3) The time it takes to be naturalized varies from one USCIS hearing office to another. The USCIS is currently modernizing and improving the naturalization process and projects it will take between 6 and 9 months to become naturalized.
4) After the USCIS has received your application, they will notify you of the location where you should get fingerprinted.
5) Do not miss your interview. If you cannot make your interview for any reason, you must notify the office where your interview is scheduled by mail as soon as possible. In your letter, you should ask to have your interview rescheduled. Rescheduling an interview may add several months to the naturalization process.
If an emergency arises and you absolutely cannot make your appointment, call the National Customer Service Center at 1-800-375-5283 to request rescheduling. The NCSC will record the information, and pass it on to your local office.
If you do not notify the USCIS, they will "administratively close" your case. If you do not contact the USCIS to schedule a new interview within 1 year after your case is closed, your application will be denied - full stop. The USCIS will NOT notify you if they close your case because you missed your interview.
6) If after your interview your application is denied, there will be an administrative review. If you believe that you have been wrongly denied naturalization, you may request a hearing with an immigration officer. Your denial letter will explain how to request a hearing and will include the form you need. The form for filing an appeal is the "Request for Hearing on a Decision in Naturalization Proceedings under Section 336 of the Act" (Form N-336).


The Oath of Allegiance
By taking the oath of allegiance you swear to:
support the Constitution and obey the laws of the U.S.;
renounce any foreign allegiance and/or foreign title; and
bear arms for the Armed Forces of the U.S. or perform services for the government of the U.S. when required.

In exceptional circumstances, where the applicant establishes that they are opposed to any type of service in armed forces based on religious grounds, the USCIS will permit these applicants to take a modified oath.

The oath of allegiance is:
"I hereby declare, on oath, that I absolutely and entirely renounce and abjure all allegiance and fidelity to any foreign prince, potentate, state, or sovereignty of whom or which I have heretofore been a subject or citizen; that I will support and defend the Constitution and laws of the United States of America against all enemies, foreign and domestic; that I will bear true faith and allegiance to the same; that I will bear arms on behalf of the United States when required by the law; that I will perform noncombatant service in the Armed Forces of the United States when required by the law; that I will perform work of national importance under civilian direction when required by the law; and that I take this obligation freely without any mental reservation or purpose of evasion; so help me God."

In some cases, USCIS allows the oath to be taken without the clauses:
". . .that I will bear arms on behalf of the United States when required by law; that I will perform noncombatant service in the Armed Forces of the United States when required by law. . ."


Sample US Citizenship Test Questions

1. What is the supreme law of the land?

A: The Constitution

2. What does the Constitution do?

A: sets up the government
A: defines the government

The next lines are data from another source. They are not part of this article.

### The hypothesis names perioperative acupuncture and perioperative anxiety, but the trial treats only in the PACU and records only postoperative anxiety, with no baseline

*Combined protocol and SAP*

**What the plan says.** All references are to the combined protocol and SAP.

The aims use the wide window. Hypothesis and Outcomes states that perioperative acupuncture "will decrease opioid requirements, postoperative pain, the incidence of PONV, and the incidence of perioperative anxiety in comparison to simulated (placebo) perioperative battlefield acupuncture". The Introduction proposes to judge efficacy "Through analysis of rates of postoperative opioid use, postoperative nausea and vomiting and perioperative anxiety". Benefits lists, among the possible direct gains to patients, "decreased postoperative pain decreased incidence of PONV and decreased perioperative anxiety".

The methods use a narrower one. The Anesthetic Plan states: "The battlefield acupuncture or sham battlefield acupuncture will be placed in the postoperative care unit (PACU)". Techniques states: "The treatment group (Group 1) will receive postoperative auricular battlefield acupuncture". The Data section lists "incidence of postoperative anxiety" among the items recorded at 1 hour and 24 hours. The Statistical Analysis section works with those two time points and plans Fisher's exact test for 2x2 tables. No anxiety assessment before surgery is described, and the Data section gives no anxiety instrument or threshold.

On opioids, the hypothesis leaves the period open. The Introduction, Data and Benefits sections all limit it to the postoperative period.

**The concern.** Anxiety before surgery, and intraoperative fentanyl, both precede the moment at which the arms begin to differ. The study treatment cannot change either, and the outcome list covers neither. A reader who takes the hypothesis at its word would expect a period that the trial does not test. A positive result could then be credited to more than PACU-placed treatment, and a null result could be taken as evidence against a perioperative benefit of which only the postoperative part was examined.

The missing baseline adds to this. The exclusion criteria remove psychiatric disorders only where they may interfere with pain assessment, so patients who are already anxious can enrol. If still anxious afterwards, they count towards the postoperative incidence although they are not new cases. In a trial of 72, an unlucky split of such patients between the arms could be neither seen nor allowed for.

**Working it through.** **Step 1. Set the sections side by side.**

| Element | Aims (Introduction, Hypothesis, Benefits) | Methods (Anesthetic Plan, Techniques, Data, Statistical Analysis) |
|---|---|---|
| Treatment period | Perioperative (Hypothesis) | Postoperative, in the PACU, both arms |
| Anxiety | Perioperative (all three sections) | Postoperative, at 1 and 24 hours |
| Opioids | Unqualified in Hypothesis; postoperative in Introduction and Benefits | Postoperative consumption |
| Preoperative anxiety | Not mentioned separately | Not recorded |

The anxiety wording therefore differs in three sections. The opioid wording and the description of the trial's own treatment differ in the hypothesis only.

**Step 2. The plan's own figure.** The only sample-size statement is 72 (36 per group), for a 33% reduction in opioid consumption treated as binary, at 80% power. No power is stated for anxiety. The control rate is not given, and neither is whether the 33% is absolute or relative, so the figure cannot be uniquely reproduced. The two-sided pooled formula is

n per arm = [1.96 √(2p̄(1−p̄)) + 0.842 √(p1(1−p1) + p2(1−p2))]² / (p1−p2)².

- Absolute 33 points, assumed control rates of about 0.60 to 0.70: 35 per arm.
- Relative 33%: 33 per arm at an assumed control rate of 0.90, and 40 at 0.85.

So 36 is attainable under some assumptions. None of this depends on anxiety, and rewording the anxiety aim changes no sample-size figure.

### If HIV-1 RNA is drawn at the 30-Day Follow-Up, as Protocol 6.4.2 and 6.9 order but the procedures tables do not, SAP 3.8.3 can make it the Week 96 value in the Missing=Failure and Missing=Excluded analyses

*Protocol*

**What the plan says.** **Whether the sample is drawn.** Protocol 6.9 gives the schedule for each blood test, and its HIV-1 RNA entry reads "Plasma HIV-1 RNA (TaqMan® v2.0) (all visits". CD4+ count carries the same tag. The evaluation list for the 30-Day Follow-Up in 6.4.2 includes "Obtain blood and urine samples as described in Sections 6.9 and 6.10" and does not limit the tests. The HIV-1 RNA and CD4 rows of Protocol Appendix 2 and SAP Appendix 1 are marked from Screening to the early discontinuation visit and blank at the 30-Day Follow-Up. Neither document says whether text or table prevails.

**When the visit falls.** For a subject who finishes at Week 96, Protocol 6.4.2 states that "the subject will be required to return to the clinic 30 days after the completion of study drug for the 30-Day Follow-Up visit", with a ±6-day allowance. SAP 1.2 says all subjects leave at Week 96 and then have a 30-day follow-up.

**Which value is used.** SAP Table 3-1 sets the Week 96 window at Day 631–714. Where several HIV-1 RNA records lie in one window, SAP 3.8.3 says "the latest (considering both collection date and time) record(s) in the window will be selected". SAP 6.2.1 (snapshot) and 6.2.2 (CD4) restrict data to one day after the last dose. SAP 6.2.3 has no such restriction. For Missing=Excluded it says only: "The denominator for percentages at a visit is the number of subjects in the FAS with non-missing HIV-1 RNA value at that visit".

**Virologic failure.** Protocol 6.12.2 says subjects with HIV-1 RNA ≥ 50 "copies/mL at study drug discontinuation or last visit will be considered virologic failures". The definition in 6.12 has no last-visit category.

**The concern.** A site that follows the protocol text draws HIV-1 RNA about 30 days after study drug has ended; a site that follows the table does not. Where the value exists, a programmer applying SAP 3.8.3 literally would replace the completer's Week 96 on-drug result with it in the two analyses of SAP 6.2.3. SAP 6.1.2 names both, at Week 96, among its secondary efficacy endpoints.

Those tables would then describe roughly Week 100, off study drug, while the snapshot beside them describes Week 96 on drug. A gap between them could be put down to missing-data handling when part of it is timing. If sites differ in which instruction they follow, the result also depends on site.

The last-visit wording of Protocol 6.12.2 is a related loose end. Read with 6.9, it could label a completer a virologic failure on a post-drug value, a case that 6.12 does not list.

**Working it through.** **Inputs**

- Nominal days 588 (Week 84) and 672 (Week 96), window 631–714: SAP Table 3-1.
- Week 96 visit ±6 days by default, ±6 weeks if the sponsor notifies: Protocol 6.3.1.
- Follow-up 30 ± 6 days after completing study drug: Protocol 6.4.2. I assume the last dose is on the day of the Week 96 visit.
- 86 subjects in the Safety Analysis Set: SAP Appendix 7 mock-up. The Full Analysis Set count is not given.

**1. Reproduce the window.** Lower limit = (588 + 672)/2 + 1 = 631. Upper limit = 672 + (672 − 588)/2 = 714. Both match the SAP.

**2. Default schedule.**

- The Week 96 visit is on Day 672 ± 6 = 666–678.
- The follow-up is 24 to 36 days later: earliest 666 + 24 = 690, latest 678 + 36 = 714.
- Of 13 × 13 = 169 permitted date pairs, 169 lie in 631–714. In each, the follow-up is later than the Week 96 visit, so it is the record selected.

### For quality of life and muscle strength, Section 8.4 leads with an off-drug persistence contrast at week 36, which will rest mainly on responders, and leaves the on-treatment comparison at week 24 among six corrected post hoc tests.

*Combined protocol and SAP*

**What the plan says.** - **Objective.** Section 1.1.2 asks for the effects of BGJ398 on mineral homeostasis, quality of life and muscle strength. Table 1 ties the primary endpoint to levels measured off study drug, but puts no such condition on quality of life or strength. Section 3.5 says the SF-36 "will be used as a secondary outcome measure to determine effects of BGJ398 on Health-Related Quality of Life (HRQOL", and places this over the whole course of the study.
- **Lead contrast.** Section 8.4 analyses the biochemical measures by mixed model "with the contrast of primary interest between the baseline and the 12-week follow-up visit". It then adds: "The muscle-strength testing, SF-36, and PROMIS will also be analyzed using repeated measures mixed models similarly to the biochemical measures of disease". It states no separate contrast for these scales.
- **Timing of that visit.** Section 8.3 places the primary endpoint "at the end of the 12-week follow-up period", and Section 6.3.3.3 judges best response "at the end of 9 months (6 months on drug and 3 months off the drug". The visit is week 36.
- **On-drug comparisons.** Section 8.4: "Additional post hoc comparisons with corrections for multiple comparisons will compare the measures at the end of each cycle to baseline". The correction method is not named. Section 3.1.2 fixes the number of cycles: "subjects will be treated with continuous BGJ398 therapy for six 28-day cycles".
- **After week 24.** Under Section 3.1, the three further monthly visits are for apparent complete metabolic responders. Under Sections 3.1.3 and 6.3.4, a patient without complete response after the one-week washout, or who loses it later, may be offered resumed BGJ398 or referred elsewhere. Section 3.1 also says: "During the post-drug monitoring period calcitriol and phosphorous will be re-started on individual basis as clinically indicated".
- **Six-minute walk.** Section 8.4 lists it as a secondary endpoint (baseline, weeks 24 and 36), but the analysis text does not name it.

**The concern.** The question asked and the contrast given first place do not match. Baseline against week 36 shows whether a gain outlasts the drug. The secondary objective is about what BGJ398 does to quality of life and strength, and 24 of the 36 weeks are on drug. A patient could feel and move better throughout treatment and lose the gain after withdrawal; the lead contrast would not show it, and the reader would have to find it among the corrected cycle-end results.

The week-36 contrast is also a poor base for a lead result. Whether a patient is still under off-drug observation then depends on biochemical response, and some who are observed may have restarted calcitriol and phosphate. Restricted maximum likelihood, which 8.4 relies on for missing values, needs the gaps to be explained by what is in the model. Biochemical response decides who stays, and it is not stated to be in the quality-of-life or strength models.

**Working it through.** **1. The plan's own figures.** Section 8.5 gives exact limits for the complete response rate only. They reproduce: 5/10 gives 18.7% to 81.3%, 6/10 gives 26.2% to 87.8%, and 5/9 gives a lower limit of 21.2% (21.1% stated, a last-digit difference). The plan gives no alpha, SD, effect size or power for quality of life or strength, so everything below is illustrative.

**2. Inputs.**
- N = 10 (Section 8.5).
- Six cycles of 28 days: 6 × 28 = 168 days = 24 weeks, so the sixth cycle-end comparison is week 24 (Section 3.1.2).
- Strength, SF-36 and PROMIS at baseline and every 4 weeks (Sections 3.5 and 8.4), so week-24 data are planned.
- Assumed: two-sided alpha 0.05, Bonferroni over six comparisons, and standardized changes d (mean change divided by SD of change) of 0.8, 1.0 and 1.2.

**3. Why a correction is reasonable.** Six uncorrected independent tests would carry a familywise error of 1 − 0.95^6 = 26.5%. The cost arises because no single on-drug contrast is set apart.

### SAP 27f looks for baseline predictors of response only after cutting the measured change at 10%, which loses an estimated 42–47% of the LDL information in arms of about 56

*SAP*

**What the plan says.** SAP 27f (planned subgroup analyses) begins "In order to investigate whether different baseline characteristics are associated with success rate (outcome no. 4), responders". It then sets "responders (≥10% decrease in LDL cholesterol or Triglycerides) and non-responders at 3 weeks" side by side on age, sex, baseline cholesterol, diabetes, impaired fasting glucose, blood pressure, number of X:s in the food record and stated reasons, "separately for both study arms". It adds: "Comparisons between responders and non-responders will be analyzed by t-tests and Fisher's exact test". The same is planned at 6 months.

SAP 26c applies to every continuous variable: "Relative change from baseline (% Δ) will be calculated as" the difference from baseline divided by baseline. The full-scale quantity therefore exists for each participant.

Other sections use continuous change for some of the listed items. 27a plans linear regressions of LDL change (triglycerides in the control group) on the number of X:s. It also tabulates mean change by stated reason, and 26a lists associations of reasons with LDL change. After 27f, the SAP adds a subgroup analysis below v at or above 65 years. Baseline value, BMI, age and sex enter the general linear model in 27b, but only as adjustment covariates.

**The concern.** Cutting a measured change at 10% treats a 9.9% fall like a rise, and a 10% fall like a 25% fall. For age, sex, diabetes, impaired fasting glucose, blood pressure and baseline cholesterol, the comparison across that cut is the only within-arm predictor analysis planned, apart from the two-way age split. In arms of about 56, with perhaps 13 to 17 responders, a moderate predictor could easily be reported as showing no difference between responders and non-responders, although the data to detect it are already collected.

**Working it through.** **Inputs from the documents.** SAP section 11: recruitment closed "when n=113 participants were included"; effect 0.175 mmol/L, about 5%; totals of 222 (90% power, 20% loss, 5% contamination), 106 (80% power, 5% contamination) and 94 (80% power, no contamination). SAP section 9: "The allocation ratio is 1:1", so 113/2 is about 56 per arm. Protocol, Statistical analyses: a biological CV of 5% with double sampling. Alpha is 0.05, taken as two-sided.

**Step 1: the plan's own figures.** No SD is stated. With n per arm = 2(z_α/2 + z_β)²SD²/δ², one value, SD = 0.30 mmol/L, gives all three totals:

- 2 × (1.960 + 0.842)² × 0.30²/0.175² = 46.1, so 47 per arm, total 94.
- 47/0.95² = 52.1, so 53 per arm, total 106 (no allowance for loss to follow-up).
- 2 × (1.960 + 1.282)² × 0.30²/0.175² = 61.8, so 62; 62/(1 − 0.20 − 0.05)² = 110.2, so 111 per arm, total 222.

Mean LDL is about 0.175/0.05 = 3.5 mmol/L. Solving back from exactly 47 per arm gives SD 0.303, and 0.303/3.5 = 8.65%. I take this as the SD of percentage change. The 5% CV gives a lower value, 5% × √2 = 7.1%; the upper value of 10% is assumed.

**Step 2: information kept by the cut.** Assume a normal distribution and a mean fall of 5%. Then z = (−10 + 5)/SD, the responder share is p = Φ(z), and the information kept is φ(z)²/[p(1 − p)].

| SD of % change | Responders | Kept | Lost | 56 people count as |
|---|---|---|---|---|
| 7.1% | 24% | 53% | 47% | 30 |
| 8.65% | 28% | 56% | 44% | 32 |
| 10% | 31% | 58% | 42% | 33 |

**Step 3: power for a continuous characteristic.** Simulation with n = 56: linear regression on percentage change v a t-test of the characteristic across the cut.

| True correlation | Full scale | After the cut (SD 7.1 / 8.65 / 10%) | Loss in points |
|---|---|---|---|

A: protects basic rights of Americans

3. The idea of self-government is in the first three words of the Constitution. What are these words?

A: We the People

4. What is an amendment?

A: a change (to the Constitution)
A: an addition (to the Constitution)

5. What do we call the first ten amendments to the Constitution?

A: The Bill of Rights

6. What is one right or freedom from the First Amendment?*

A: speech
A: religion
A: assembly
A: press
A: petition the government

7. How many amendments does the Constitution have?

A: twenty-seven (27)

8. What did the Declaration of Independence do?

A: announced our independence (from Great Britain)
A: declared our independence (from Great Britain)
A: said that the United States is free (from Great Britain)

9. What are two rights in the Declaration of Independence?

A: life
A: liberty
A: pursuit of happiness

10. What is freedom of religion?

A: You can practice any religion, or not practice a religion.

11. What is the economic system in the United States?*

A: capitalist economy
A: market economy

12. What is the "rule of law"?

A: Everyone must follow the law.
A: Leaders must obey the law.
A: Government must obey the law.
A: No one is above the law.

B. System of Government

13. Name one branch or part of the government.*

A: Congress
A: legislative
A: President
A: executive
A: the courts
A: judicial

14. What stops one branch of government from becoming too powerful?

A: checks and balances
A: separation of powers

15. Who is in charge of the executive branch?

A: the President

16. Who makes federal laws?

A: Congress
A: Senate and House (of Representatives)
A: (U.S. or national) legislature

17. What are the two parts of the U.S. Congress?*

A: the Senate and House (of Representatives)

18. How many U.S. Senators are there?

A: one hundred (100)

19. We elect a U.S. Senator for how many years?

A: six (6)

20. Who is one of your state's U.S. Senators?*

A: Answers will vary. [For District of Columbia residents and residents of U.S. territories, the answer is that D.C. (or the territory where the applicant lives) has no U.S. Senators.]

* If you are 65 years old or older and have been a legal permanent resident of the United States for 20 or more years, you may study just the questions that have been marked with an asterisk.